In the example above, we see that an investment in community can be more cost effective than other marketing strategies, like a trade show. The other major benefit of the community approach is the self-sustainability. At 10gen, we initially invest a lot of time and money into our user group organizers. Over time, those organizers often become completely self-sufficient. The user group leaders build a network of speakers and they identify local companies to sponsor their events. The small investment continues to grow into a large, sustainable user group, often with many more than 300 members. We can then shift our attention and resources to developing user groups in new cities. In contrast, our trade show and SEM dollars, once spent, do not provide that kind of continual return.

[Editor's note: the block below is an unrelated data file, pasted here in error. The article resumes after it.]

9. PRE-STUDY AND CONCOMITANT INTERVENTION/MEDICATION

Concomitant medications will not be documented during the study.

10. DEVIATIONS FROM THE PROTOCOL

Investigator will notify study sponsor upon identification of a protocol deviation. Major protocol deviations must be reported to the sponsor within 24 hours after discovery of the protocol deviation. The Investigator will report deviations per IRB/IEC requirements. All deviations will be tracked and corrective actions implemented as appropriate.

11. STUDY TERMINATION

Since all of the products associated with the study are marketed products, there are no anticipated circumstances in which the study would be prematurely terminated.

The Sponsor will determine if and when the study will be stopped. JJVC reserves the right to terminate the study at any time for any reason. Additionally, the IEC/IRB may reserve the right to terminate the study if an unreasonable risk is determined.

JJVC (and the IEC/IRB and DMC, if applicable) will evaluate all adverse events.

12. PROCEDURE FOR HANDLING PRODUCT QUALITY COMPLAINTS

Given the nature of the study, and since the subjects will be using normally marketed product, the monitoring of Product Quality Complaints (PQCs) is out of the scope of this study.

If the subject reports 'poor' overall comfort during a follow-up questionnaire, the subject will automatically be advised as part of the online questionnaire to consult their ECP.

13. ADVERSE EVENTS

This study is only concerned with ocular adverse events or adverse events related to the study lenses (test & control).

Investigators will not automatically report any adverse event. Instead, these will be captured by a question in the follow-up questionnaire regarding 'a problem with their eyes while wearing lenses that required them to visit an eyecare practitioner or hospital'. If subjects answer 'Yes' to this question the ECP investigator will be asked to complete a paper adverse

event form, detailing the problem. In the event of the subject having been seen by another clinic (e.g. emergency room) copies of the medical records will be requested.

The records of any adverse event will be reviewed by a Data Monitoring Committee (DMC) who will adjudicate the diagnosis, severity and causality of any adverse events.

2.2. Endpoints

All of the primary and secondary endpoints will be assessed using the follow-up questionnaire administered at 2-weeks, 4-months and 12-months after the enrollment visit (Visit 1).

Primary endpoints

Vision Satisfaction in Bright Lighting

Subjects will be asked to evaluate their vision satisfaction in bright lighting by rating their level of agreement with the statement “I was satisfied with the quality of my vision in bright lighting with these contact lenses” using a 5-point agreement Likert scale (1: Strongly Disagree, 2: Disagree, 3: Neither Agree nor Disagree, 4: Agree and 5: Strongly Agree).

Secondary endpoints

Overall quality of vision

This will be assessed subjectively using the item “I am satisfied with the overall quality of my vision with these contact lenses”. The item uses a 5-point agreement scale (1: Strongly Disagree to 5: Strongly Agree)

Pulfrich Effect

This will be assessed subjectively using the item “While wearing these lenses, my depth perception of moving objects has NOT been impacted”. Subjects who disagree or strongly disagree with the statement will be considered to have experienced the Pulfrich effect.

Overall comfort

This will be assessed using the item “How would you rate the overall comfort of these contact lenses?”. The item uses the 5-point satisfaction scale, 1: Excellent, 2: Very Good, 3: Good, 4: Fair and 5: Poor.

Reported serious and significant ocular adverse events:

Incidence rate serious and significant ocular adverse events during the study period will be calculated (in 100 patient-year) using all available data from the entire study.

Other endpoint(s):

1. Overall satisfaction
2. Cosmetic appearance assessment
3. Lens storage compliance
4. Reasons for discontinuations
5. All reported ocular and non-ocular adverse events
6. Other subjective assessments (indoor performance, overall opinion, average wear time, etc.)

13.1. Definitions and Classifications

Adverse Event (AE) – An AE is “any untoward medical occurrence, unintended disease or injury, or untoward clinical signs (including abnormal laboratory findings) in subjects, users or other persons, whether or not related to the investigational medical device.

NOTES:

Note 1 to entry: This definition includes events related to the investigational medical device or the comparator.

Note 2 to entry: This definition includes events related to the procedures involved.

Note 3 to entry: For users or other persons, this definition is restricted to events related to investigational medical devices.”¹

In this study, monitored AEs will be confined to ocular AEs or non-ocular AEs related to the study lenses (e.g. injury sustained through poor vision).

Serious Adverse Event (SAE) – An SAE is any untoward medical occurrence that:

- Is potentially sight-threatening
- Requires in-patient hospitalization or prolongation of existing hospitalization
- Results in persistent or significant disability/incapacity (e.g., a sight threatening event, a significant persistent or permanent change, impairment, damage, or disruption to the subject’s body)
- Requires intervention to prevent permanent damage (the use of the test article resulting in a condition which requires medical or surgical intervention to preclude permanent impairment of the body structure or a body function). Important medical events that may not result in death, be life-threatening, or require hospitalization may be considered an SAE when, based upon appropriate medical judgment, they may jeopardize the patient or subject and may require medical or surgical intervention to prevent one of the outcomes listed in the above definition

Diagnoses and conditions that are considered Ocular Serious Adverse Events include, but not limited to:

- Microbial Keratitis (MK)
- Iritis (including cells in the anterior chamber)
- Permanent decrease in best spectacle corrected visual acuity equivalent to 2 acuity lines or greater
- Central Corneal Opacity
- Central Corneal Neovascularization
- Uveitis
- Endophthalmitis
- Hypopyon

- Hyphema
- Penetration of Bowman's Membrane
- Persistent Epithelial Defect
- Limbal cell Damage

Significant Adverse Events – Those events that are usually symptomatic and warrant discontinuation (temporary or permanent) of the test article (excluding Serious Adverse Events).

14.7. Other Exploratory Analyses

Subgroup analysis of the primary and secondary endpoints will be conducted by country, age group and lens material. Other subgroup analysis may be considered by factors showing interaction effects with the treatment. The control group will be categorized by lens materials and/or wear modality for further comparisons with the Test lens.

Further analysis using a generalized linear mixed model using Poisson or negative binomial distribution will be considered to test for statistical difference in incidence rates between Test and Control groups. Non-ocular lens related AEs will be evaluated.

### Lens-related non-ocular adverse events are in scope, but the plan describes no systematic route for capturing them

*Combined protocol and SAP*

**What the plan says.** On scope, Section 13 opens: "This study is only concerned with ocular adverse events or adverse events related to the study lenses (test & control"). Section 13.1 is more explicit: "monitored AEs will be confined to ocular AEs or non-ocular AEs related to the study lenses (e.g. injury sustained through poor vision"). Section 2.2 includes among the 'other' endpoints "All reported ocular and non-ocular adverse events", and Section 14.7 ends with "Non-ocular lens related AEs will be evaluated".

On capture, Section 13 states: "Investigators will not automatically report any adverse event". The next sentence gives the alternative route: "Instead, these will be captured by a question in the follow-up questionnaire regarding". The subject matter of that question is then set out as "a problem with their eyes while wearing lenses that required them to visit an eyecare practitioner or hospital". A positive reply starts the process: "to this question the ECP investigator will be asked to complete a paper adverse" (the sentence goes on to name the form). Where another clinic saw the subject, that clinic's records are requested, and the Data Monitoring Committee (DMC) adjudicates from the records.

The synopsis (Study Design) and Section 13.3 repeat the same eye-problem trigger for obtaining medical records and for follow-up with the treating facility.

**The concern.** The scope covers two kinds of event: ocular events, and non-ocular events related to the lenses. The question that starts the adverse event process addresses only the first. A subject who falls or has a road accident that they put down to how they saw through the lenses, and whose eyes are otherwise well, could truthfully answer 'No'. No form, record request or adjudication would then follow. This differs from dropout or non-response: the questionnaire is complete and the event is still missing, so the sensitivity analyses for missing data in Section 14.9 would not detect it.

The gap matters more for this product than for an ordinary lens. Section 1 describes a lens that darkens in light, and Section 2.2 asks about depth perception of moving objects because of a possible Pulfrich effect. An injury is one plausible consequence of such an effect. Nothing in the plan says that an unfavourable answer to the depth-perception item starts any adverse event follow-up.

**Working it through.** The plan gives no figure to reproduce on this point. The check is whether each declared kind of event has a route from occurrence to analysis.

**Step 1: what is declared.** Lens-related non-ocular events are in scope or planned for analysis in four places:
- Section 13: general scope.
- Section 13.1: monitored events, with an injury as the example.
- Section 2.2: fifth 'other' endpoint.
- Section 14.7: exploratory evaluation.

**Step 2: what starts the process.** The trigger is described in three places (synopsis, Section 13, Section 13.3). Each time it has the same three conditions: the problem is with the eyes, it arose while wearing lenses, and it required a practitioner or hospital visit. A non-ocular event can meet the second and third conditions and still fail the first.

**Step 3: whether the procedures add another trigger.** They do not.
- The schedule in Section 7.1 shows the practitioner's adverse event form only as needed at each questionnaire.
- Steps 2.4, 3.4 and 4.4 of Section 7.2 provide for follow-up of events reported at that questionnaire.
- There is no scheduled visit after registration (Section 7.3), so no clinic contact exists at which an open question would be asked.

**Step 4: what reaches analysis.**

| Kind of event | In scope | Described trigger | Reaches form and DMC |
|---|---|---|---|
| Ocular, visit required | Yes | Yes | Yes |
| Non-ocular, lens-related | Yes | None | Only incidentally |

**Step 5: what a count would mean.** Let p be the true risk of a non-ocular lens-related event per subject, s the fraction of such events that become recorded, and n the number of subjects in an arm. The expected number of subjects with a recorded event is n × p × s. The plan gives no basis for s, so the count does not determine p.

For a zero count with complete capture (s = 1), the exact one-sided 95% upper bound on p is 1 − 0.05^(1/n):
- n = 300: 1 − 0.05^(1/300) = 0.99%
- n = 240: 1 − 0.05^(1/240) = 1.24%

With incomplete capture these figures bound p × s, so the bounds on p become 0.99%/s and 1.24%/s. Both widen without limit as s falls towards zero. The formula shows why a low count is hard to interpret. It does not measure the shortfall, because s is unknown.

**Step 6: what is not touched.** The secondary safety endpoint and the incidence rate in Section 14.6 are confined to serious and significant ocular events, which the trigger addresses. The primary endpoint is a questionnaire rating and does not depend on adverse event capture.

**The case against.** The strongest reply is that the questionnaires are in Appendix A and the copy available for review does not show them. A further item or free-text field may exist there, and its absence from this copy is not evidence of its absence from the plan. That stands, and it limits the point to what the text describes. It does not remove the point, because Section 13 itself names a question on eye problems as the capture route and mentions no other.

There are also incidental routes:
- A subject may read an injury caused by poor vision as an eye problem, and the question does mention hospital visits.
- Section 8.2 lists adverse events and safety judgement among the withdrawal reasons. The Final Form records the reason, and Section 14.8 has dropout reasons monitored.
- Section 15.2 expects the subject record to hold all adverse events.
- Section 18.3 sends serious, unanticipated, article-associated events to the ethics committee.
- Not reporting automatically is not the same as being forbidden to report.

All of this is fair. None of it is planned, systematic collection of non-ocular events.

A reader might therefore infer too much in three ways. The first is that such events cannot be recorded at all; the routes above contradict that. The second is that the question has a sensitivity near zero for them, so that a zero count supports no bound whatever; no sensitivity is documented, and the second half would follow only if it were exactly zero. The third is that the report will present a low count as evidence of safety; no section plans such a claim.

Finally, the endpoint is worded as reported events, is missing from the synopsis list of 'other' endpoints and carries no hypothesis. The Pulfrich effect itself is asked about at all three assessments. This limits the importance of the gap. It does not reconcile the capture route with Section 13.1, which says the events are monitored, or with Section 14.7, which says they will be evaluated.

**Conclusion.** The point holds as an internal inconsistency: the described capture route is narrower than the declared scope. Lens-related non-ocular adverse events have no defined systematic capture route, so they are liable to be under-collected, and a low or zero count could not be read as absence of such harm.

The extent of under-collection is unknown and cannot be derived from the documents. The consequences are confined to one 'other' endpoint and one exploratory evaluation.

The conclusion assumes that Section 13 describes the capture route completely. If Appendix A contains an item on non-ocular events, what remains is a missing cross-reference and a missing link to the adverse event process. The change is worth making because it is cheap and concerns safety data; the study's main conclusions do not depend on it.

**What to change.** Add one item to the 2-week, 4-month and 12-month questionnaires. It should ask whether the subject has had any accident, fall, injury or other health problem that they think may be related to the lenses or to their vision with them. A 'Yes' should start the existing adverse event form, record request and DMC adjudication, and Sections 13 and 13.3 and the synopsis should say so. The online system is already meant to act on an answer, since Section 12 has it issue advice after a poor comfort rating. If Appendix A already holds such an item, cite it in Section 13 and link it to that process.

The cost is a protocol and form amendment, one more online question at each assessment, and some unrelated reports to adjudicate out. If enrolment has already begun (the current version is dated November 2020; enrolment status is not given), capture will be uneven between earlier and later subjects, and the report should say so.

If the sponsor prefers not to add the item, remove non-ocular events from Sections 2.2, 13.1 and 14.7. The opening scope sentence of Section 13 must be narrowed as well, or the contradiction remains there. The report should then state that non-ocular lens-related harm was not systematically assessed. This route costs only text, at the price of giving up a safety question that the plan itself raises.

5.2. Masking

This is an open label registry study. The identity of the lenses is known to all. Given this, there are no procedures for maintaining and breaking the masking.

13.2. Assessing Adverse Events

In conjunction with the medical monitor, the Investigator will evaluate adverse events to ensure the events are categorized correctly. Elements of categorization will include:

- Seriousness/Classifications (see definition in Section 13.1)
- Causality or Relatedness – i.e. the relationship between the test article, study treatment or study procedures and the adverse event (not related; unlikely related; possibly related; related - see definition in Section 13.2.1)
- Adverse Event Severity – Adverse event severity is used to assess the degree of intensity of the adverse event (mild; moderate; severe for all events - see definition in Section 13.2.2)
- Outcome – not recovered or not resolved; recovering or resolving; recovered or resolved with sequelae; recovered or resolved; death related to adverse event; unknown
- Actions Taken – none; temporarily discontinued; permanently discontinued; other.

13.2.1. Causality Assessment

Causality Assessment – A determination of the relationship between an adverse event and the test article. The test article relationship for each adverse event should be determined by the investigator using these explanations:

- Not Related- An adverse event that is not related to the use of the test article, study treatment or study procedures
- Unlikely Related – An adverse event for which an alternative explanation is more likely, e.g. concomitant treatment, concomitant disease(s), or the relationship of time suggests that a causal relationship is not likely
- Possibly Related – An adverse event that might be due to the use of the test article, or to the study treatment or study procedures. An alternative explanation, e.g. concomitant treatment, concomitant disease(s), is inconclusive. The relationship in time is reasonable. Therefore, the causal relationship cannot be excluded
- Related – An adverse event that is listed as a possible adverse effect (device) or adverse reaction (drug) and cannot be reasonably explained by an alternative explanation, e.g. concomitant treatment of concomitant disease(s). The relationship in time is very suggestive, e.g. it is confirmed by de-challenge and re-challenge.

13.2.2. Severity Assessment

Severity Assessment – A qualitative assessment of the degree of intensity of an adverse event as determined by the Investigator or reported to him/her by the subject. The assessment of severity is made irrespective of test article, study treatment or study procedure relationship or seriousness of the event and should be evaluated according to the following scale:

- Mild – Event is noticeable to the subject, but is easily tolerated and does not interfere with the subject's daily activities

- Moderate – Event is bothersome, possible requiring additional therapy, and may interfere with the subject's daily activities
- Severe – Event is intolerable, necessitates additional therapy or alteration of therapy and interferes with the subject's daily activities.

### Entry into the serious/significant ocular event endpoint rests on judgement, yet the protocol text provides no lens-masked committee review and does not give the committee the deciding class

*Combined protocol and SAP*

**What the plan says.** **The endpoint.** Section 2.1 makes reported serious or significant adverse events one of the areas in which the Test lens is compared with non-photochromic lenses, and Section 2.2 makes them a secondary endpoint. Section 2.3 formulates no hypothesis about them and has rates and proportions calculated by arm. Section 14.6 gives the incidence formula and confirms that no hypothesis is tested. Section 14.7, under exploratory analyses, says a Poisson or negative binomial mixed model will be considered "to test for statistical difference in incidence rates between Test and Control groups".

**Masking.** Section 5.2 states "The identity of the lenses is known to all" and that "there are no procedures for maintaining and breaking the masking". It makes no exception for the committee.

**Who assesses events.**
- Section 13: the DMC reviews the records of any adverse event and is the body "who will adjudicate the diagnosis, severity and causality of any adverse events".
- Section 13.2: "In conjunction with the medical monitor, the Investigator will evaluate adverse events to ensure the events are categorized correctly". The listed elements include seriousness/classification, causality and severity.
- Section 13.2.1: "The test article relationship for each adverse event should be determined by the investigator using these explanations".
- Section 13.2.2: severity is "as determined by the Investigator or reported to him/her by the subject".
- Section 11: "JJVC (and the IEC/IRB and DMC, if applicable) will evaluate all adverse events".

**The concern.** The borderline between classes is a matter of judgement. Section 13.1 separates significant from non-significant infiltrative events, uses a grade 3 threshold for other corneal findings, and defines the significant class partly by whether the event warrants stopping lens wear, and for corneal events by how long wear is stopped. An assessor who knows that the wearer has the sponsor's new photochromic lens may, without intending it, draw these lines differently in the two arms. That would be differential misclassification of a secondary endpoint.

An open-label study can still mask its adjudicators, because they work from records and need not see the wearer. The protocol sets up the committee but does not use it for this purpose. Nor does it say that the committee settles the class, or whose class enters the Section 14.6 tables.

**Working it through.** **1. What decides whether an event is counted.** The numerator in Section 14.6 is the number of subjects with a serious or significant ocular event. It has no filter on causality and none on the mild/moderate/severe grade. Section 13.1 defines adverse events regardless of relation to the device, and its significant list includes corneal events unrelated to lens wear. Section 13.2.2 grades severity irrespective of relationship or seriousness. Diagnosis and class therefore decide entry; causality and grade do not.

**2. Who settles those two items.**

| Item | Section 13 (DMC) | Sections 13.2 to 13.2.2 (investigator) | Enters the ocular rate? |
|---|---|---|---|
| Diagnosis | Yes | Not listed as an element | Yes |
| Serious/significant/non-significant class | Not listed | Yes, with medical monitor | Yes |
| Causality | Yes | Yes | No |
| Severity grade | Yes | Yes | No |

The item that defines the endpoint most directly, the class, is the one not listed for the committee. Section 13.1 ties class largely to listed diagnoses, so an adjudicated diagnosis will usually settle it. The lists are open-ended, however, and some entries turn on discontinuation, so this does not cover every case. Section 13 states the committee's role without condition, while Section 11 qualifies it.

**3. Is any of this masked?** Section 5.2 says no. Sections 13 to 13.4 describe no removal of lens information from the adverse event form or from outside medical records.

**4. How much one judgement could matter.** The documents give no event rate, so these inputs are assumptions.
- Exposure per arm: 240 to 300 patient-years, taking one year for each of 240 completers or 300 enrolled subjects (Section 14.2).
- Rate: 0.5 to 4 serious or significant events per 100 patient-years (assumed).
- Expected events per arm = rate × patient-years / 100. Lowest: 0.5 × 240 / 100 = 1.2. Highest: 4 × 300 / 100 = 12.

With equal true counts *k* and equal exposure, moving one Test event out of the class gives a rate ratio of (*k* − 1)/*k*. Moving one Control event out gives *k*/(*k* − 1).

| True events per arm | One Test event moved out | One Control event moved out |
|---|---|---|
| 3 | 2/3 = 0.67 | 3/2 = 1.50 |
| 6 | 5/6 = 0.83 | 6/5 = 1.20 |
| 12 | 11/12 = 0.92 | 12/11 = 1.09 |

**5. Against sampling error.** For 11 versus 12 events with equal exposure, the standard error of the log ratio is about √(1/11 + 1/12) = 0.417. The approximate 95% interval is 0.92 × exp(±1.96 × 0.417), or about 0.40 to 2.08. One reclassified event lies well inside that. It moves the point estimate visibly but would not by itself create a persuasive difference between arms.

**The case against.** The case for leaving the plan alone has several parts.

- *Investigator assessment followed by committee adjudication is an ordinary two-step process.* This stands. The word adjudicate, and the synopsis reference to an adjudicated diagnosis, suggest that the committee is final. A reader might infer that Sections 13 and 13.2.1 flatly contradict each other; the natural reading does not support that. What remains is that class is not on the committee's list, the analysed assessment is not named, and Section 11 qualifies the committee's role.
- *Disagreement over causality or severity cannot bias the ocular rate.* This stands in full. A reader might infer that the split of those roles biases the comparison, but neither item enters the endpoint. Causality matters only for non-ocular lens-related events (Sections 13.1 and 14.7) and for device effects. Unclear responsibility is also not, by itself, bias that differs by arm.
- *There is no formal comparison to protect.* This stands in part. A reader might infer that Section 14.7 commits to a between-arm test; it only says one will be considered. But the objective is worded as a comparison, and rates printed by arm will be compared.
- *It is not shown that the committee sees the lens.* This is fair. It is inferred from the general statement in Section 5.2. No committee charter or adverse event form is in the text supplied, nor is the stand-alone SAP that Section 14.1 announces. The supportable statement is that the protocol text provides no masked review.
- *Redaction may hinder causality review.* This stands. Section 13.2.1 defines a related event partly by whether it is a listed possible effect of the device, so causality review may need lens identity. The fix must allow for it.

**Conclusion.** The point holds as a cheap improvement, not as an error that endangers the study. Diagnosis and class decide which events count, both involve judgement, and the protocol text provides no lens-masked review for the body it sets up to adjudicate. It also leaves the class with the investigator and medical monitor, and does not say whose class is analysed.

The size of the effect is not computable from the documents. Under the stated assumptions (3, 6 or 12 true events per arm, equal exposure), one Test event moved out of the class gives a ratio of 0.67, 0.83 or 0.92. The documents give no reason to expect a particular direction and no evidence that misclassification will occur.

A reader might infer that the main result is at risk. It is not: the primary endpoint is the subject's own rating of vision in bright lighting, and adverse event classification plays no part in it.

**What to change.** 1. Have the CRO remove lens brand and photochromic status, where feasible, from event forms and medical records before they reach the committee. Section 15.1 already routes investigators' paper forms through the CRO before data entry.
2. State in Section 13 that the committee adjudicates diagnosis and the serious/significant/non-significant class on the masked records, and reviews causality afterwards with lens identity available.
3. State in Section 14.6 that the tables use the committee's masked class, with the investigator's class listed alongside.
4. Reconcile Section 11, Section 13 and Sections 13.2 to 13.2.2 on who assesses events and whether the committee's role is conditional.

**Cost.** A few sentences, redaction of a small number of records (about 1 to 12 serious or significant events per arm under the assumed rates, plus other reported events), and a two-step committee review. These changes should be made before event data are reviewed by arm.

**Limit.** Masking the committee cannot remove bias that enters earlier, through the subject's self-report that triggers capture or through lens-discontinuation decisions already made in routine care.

The Pragmatic Reason

The final reason is a pragmatic one. You simply don’t have the capacity or bandwidth to have relationships with everyone in a large community. You can attempt to broadcast your message across the entire network, but there will always be pockets that you will miss or areas that are simply inaccessible due to distance or language barriers or some other reason.

When you have a new product announcement to make, you could try broadcasting your message to the thousands of potential users. Or, you could reach out to ten people in the community that you’ve identified as leaders and ask them to test our your new feature before it’s released, provide feedback, and write a blog post about it. Each of those people could reach several thousand people with their blog post or tweet, many of which would be outside of your immediate network.